Is clay the weakest surface?

Lew II

Hall of Fame
#1
Of the 13 greatest players of the Open Era 9 have in clay their lowest winning percentage:

Federer
Djokovic
Sampras
McEnroe
Connors
Agassi
Becker
Edberg
Murray
 
Last edited:

Red Rick

Talk Tennis Guru
#9
non-clay surfaces have generally been more prevalent in the tennis-calendar, so there is an obvious element of self-selection involved in this stat. The players whose favored conditions occur more on tour will obviously be more numerous on a list of greatest players.
I think this is especially true for the pre poly era. Poly made both the HC and grass game shift towards a style more similar to the kind of game on clay. Now it's also just the presence of RAFA that makes it very hard to judge results.

Also don't really think winning% is a great metric for grass cause the distribution of tournaments on that surface is very slam heavy which will bump winning%.
 
#16
Murray is great at everything except for slams which are the most important metric for greatness among majority of critics as well as the general tennis community. So of course for Lew he is better than players who have won more slam, cos Djokovic era Stronk. Didn’t somebody make a thread a few months ago mentioning that Murray is greater than Agassi?
 

ABCD

Hall of Fame
#17
Murray is great at everything except for slams which are the most important metric for greatness among majority of critics as well as the general tennis community. So of course for Lew he is better than players who have won more slam, cos Djokovic era Stronk. Didn’t somebody make a thread a few months ago mentioning that Murray is greater than Agassi?
TTW has voted that Wawrinka is greater than Federer.

https://tt.tennis-warehouse.com/index.php?threads/who-is-greater-federer-or-wawrinka.641490/
 
#18
The thread title doesn't make sense when you read the op.. Clay is the toughest surface going by your stats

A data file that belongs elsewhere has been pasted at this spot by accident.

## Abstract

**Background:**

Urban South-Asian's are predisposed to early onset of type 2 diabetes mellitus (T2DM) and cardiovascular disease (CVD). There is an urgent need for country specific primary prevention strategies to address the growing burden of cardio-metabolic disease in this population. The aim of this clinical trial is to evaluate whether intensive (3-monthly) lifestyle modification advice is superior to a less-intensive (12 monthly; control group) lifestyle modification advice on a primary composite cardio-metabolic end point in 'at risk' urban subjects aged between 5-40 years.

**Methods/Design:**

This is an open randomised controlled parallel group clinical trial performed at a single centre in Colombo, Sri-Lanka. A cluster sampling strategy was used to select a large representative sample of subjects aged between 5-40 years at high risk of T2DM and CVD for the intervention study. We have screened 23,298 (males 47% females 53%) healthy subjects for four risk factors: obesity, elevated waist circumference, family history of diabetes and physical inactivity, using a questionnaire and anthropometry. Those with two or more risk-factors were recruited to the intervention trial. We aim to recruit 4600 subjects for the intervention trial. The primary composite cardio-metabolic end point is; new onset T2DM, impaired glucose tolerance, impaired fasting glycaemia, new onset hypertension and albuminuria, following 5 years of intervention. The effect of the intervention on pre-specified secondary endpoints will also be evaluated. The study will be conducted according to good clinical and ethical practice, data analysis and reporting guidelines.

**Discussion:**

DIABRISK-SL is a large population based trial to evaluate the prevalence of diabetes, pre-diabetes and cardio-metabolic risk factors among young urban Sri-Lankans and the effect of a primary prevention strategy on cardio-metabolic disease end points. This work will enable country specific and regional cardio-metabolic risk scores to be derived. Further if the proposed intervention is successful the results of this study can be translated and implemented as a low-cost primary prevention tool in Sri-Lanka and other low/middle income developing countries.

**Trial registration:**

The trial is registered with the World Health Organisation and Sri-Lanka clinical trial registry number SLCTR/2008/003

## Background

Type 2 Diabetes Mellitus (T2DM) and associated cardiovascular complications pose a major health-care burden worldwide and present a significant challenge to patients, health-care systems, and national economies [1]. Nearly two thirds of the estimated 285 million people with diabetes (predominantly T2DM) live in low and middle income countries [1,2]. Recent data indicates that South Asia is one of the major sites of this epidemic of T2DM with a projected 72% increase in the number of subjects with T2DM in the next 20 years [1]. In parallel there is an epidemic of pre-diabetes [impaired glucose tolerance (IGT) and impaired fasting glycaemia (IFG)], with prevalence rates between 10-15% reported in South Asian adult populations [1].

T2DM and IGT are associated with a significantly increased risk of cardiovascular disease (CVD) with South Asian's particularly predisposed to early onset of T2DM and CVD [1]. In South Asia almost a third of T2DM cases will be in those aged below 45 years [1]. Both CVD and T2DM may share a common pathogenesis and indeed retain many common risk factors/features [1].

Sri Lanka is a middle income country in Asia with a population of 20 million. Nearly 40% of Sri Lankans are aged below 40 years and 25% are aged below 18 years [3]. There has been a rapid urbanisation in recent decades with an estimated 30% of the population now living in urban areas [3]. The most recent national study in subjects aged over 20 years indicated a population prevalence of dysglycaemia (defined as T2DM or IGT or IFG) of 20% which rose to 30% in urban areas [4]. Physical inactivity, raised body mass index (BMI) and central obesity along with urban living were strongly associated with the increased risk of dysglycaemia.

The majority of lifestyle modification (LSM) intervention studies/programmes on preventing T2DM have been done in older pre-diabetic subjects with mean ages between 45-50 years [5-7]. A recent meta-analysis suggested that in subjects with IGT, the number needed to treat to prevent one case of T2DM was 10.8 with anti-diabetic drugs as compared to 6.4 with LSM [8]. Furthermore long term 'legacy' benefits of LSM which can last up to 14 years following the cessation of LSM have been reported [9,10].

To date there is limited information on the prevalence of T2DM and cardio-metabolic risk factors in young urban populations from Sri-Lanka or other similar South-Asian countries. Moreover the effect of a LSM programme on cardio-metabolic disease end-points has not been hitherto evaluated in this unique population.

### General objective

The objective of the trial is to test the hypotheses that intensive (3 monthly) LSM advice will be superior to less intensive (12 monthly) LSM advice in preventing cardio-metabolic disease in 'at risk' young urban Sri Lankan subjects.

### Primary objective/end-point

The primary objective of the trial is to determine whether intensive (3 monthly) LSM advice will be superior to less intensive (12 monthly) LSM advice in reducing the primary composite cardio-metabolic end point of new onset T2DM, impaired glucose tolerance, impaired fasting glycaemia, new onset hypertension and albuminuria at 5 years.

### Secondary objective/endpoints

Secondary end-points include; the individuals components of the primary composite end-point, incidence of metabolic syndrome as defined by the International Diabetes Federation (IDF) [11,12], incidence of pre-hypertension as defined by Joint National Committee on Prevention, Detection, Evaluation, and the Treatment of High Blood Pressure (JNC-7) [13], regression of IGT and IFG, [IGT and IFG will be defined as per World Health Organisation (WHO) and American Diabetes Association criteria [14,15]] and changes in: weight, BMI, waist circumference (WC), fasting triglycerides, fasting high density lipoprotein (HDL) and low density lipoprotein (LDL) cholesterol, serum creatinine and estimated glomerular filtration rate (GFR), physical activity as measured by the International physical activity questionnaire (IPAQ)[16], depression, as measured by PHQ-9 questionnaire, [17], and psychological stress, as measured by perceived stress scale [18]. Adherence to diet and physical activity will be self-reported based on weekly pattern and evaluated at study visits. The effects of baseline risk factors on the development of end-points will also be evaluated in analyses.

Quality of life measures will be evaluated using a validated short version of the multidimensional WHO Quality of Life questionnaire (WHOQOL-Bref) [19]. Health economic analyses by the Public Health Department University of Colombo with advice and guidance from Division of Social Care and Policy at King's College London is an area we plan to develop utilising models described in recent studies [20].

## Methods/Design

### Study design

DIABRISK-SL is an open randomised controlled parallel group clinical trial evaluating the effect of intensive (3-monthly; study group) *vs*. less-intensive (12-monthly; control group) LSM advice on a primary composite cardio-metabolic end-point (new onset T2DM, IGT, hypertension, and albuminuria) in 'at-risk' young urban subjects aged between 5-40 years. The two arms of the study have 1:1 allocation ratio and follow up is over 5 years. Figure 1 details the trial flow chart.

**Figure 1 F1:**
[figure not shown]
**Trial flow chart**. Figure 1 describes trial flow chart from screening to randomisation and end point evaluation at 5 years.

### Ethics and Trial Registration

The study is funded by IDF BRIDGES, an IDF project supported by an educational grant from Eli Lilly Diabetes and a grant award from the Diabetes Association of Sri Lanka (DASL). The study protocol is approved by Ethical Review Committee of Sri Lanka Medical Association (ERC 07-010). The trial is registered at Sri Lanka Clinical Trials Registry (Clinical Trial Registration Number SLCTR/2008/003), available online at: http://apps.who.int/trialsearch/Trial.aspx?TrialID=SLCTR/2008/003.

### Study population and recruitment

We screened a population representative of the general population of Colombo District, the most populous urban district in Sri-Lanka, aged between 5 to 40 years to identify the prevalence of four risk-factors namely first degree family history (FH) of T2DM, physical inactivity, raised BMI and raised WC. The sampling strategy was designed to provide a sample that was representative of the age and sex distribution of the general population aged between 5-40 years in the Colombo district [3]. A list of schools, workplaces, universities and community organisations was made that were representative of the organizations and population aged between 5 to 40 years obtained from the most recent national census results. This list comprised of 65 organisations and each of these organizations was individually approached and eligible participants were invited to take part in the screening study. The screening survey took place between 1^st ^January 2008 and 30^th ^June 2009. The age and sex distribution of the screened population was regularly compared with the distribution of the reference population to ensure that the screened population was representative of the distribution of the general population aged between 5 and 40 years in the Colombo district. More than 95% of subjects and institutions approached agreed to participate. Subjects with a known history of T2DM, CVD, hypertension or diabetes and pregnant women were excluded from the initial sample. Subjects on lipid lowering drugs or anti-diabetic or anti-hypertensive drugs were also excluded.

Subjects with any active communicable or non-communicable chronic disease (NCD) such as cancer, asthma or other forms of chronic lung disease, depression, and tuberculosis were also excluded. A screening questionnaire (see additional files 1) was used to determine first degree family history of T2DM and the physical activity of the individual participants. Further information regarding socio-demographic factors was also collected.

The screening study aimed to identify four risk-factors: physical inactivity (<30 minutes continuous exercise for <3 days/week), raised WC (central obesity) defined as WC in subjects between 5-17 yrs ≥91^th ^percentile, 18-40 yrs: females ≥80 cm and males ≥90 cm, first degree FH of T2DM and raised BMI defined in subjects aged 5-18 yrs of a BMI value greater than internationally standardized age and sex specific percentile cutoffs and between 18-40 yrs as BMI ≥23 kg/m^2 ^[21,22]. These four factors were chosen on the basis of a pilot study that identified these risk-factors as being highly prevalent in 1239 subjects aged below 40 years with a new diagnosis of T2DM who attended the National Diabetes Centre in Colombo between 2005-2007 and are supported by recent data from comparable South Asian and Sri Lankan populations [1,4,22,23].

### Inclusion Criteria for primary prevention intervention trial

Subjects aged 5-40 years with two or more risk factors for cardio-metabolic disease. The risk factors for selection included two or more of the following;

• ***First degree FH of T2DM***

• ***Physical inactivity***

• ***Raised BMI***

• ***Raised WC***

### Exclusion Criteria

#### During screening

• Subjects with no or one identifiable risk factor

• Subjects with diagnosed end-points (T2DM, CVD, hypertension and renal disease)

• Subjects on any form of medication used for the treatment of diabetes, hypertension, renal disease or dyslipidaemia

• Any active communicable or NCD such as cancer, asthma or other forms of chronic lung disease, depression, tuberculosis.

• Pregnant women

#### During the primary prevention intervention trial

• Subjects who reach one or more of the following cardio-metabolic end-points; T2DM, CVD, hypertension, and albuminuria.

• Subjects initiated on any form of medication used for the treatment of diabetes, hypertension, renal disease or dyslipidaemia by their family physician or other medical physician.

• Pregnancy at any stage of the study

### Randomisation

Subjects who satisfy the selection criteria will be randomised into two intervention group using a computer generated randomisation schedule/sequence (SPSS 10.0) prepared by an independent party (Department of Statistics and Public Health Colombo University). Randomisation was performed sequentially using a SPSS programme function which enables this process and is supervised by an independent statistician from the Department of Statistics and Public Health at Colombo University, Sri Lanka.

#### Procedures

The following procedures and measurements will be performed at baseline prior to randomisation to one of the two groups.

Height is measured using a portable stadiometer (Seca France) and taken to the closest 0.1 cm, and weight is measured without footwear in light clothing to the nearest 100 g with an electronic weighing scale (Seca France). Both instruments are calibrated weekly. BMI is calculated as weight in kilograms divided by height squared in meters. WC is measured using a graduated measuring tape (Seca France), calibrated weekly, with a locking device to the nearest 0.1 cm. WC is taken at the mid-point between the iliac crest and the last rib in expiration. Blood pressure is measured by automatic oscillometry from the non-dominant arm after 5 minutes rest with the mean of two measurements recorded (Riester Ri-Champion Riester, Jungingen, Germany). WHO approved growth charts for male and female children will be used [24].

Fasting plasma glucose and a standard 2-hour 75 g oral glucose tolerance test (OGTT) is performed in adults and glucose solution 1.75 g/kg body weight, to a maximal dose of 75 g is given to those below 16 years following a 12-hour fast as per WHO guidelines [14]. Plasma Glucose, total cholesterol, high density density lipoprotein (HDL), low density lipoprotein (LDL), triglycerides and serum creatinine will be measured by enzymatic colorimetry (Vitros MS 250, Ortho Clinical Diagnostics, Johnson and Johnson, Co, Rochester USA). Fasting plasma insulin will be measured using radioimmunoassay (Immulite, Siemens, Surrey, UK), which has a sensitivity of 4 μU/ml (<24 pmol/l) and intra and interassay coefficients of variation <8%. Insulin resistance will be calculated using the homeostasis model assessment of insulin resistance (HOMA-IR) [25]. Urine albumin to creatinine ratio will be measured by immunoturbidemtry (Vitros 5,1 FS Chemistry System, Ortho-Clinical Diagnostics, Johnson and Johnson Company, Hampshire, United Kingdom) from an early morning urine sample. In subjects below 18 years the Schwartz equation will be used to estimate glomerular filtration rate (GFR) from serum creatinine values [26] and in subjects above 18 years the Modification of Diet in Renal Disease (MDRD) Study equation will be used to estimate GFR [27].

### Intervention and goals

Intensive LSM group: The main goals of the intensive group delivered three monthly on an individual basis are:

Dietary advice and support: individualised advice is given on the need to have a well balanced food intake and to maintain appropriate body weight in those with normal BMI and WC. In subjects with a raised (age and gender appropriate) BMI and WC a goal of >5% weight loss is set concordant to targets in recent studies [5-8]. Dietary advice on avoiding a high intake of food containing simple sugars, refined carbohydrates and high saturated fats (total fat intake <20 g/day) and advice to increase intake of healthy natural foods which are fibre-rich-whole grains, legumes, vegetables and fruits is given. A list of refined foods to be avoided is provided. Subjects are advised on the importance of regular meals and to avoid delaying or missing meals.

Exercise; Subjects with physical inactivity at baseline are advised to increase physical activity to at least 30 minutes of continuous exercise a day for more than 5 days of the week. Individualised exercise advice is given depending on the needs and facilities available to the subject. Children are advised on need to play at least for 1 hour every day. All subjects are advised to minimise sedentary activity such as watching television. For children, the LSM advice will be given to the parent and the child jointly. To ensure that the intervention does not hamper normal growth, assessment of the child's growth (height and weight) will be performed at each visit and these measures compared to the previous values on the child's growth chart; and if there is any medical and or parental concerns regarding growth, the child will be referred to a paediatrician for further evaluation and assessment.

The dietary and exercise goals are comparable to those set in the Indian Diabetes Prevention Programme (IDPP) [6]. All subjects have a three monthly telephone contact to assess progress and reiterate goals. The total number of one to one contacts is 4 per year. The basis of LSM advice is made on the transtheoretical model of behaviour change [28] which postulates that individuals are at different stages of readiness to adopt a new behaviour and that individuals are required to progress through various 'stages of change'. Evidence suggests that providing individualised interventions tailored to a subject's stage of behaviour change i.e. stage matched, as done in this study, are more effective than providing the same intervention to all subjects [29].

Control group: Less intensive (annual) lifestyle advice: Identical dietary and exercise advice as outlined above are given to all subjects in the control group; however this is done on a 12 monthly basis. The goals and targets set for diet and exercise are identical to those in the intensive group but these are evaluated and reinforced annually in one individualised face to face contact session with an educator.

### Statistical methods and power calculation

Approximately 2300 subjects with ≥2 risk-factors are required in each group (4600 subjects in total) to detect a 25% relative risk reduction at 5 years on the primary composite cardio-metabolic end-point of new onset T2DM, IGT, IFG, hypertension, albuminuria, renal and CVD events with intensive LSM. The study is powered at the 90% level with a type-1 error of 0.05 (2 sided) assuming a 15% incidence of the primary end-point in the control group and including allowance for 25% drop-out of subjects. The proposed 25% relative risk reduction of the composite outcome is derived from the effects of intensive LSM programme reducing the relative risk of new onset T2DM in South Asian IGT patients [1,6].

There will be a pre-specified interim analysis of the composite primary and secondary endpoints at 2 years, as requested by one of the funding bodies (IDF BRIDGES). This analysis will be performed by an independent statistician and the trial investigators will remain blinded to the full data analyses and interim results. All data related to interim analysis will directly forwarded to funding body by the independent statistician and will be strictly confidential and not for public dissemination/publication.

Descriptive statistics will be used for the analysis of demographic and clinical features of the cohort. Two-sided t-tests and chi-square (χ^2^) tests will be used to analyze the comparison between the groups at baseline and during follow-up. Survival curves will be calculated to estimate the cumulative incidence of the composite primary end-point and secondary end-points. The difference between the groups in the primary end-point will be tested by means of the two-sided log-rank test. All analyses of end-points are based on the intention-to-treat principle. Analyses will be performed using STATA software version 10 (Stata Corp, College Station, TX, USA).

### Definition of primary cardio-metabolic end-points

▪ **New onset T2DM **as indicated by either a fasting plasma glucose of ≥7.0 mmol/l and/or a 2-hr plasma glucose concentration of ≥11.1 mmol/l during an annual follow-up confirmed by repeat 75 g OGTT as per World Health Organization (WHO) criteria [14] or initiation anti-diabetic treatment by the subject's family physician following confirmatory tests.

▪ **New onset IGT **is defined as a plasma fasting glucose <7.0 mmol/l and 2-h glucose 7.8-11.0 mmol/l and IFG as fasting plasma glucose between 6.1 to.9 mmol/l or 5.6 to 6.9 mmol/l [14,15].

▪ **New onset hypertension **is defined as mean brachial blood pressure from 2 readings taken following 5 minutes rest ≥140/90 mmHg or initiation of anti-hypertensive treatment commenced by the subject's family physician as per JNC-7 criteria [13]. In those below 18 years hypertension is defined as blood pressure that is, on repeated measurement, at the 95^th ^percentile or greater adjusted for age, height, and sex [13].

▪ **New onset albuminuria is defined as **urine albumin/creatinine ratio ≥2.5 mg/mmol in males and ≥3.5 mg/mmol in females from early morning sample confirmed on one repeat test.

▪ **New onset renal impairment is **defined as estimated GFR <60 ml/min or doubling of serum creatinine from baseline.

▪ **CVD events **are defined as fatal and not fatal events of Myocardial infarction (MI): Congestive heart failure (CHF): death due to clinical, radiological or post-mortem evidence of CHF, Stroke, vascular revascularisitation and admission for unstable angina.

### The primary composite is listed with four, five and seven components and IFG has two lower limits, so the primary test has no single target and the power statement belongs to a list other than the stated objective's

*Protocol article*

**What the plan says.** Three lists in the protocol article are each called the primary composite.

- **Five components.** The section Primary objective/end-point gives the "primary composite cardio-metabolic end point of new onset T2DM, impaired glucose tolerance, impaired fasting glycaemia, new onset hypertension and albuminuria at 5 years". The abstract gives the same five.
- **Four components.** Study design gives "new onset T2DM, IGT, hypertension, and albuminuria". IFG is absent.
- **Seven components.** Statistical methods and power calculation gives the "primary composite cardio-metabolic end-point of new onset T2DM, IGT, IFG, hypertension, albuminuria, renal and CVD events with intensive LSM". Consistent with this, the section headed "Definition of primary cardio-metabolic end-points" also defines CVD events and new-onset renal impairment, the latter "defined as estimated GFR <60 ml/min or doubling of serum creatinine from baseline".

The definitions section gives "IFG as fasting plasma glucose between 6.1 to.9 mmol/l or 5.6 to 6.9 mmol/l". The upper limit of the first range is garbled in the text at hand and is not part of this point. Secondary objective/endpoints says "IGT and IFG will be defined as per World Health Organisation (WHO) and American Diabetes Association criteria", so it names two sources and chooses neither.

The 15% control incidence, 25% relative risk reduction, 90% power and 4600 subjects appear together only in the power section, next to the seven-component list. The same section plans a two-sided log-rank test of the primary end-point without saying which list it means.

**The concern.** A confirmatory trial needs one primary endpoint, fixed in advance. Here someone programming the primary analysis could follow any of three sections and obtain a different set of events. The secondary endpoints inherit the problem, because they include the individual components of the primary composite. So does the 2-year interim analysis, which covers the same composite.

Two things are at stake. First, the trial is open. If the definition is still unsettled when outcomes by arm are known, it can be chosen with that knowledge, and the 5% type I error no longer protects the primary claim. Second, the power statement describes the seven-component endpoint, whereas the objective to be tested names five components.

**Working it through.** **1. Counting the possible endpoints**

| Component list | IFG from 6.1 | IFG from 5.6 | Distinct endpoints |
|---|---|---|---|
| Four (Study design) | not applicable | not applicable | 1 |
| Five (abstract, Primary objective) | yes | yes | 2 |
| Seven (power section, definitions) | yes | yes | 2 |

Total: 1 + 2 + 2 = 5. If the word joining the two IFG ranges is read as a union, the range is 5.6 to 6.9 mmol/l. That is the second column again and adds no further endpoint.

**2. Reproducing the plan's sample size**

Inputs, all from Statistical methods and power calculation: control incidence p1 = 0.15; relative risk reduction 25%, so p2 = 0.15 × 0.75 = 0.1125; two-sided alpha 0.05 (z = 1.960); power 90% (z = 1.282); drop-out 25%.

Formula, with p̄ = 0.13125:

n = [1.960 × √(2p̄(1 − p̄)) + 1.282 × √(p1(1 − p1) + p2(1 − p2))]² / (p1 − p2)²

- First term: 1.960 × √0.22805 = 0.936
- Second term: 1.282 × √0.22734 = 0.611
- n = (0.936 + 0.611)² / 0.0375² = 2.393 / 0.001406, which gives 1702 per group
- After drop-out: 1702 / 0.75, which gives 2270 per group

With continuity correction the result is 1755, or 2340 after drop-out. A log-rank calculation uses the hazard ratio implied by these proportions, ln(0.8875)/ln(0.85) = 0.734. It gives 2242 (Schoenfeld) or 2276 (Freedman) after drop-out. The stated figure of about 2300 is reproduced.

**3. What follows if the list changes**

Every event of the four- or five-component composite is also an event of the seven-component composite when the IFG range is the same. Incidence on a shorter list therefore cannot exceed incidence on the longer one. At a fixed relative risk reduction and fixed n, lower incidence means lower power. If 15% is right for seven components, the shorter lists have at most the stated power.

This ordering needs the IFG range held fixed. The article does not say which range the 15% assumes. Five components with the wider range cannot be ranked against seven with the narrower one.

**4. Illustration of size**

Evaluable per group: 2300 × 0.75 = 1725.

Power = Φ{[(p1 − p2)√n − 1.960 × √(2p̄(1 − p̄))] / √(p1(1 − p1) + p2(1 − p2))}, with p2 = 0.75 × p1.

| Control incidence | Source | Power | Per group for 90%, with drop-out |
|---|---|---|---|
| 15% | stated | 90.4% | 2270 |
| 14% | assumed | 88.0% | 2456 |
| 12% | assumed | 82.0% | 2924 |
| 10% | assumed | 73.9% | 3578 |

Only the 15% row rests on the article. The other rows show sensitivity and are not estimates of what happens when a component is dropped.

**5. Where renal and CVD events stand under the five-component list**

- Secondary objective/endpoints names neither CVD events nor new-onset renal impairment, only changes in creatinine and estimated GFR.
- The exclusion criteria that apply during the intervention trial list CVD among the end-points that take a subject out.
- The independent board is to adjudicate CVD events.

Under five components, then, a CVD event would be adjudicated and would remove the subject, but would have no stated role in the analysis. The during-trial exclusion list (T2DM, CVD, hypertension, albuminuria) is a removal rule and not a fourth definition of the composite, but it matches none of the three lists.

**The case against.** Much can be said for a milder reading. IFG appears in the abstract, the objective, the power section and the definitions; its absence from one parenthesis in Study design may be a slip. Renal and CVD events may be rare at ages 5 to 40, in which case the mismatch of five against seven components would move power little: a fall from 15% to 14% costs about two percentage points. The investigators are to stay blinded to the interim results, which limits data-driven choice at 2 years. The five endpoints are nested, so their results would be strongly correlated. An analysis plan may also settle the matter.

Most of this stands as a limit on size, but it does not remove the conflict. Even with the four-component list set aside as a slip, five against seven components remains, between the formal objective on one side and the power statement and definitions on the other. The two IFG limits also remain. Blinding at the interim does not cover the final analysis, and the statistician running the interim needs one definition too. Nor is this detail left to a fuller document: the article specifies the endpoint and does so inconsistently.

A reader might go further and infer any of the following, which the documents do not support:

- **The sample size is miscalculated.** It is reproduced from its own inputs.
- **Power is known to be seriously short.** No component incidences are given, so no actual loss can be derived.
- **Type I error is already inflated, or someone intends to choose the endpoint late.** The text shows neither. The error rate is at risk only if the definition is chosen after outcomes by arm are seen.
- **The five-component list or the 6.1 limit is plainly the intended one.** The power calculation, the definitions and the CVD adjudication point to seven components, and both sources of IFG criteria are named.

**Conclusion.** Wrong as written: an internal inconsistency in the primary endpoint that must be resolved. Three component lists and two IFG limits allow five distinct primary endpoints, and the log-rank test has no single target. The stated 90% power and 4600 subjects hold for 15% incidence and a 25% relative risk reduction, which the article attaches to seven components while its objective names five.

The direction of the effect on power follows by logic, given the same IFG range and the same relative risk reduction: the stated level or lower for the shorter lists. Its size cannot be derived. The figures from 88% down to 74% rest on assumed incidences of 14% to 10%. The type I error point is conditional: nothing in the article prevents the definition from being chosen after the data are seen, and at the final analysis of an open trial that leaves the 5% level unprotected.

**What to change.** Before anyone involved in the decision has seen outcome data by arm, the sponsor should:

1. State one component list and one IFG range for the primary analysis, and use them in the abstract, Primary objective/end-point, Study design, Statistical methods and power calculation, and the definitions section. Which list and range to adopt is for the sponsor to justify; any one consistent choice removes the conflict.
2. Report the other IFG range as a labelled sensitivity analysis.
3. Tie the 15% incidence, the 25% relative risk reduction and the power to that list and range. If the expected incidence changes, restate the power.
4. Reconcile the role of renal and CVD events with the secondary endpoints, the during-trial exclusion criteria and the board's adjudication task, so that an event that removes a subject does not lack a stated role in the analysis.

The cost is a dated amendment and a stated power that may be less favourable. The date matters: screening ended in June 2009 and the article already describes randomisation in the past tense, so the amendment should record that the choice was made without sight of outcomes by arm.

My thoughts exactly. If clay was the weakest surface then the greatest players should have the most wins on it. I think clay is a surface that suits pure athleticism best.
 
#19
Of the 13 greatest players of the Open Era 9 have in clay their lowest winning percentage:

Federer
Djokovic
Sampras
McEnroe
Connors
Agassi
Becker
Edberg
Murray
I don't know what to conclude from this stat, nor how to describe any surface as being "weak".

As to Murray being Top 13 of the OE (excluding Laver and Rosewall and others who spanned eras), that seems about right. If we add(I assume) Rafa, Borg, Lendl and Wilander to make it to 13, who else is better in the OE?

Not looking at numbers, my sense is that of this group, Sampras is the only one who really dropped off on clay. I'd have to look more at Becker and Edberg.
 
#20
My thoughts exactly. If clay was the weakest surface then the greatest players should have the most wins on it. I think clay is a surface that suits pure athleticism best.
At time it does. I think his stats tell us that they probably grew up focusing on playing hard courts because that's the main surface. Plus, correct me if I am wrong but most are Americans? They don't do that Clay stuff often so it's hard to find a way to practice on it growing up.